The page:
Efforts to improve human rights in North Korea often neglect the context of the division and the conflict of the Korean peninsula, according to a prominent human rights expert who spoke at a public lecture to mark the 70th Anniversary of the division of the Korean peninsula in Trinity College Dublin.
Organised by Trinity’s Centre for Post-Conflict Justice, the event, entitled “Rights in the Korean Peninsula: Challenges to Peacebuilding”, heard from two human rights experts – Professor Bo-Hyuk Suh, Seoul National University, and Dr. Rajiv Narayan, International Commission Against the Death Penalty – who discussed whether the promotion of human rights and peacebuilding can be pursued hand in hand on the peninsula.
Professor Suh spoke on the interconnection of human rights and peace in the Korean peninsula from the perspective of human security. He argued that ongoing discussions to improve North Korean human rights often neglect the context of the division and the conflict of the Korean peninsula. “The two Koreas, which were established as a result of the division, are under a specific situation where they define their identity and legitimacy in relation to each other, and the question of human rights for their citizens is the extension of their situation.”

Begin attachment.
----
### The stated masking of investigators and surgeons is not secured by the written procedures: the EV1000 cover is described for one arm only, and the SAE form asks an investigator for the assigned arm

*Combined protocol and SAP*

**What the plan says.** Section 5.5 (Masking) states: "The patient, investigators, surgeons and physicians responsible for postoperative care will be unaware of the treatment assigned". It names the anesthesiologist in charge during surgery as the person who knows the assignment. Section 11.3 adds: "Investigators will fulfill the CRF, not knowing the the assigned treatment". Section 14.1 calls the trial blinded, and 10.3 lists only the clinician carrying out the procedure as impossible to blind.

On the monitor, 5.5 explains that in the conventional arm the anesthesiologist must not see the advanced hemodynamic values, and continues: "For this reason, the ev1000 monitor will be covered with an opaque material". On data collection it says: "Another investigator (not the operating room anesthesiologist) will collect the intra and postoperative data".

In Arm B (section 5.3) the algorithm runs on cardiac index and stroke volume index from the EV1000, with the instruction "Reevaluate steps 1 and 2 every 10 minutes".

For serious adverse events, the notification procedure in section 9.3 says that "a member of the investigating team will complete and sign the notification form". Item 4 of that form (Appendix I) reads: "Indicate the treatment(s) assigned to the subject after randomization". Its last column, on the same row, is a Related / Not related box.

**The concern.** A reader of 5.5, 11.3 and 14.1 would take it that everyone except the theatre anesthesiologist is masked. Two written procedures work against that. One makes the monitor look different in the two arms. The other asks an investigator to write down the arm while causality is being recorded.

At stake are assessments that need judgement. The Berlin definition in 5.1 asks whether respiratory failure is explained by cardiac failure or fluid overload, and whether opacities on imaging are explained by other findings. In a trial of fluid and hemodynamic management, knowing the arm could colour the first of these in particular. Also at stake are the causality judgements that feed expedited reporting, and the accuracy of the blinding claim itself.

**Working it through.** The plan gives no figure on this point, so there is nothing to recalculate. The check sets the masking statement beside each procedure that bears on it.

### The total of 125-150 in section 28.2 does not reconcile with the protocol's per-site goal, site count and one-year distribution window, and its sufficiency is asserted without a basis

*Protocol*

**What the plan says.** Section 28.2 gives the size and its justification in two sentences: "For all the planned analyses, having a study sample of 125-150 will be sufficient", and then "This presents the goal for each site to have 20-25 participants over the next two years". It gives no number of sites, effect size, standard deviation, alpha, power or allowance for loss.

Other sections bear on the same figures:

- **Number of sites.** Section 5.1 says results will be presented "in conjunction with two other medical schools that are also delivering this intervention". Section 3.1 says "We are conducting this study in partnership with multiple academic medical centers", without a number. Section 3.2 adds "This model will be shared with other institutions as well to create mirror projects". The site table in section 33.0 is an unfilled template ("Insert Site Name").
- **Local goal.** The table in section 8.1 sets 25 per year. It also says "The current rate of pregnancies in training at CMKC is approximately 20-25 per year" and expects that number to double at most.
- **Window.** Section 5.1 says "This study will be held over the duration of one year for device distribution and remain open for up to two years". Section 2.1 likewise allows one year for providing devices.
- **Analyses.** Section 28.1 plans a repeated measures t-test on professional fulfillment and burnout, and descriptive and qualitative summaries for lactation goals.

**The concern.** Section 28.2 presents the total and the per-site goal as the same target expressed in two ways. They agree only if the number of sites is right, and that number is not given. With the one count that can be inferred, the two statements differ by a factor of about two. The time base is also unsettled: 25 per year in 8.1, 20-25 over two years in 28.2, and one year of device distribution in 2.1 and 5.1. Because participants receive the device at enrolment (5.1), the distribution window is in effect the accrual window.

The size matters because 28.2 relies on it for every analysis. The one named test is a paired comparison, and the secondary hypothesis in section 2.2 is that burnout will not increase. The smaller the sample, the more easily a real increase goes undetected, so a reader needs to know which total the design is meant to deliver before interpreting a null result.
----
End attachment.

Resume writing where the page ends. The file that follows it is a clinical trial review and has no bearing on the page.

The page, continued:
Dr. Narayan talked about the recent UN Commission of Inquiry Report on North Korean human rights focusing on the effectiveness and impact of the report on inter-Korean relations and human rights. In his talk Dr Rajiv Narayan argued that there is never a good or a bad time to raise human rights issues anywhere in the world. “Peacebuilding has to be centered on human rights and human security. At the same time, we must acknowledge that building trust between the two Koreas is of utmost importance for improving standards of human rights. This demands engagement in the true spirit and sincerity.”
Dr Dong Jin Kim, Adjunct Assistant Professor at the Irish School of Ecumenics, said: “August 15, 2015 is the 70th anniversary of the division of the Korean peninsula. The Korean peninsula is still technically at war. The Korean War was suspended with an armistice treaty in 1953, not a peace treaty. In the meantime, this protracted conflict has been used as a pretext to justify severe human rights violations in the Korean peninsula. There have been criticisms against the pursuit of peace in ways that neglect human rights considerations. But, raising concerns about human rights without an attempt to build peace have not only been ineffective but also increased tensions on the Korean peninsula. Can the promotion of human rights and peacebuilding be pursued hand in hand?”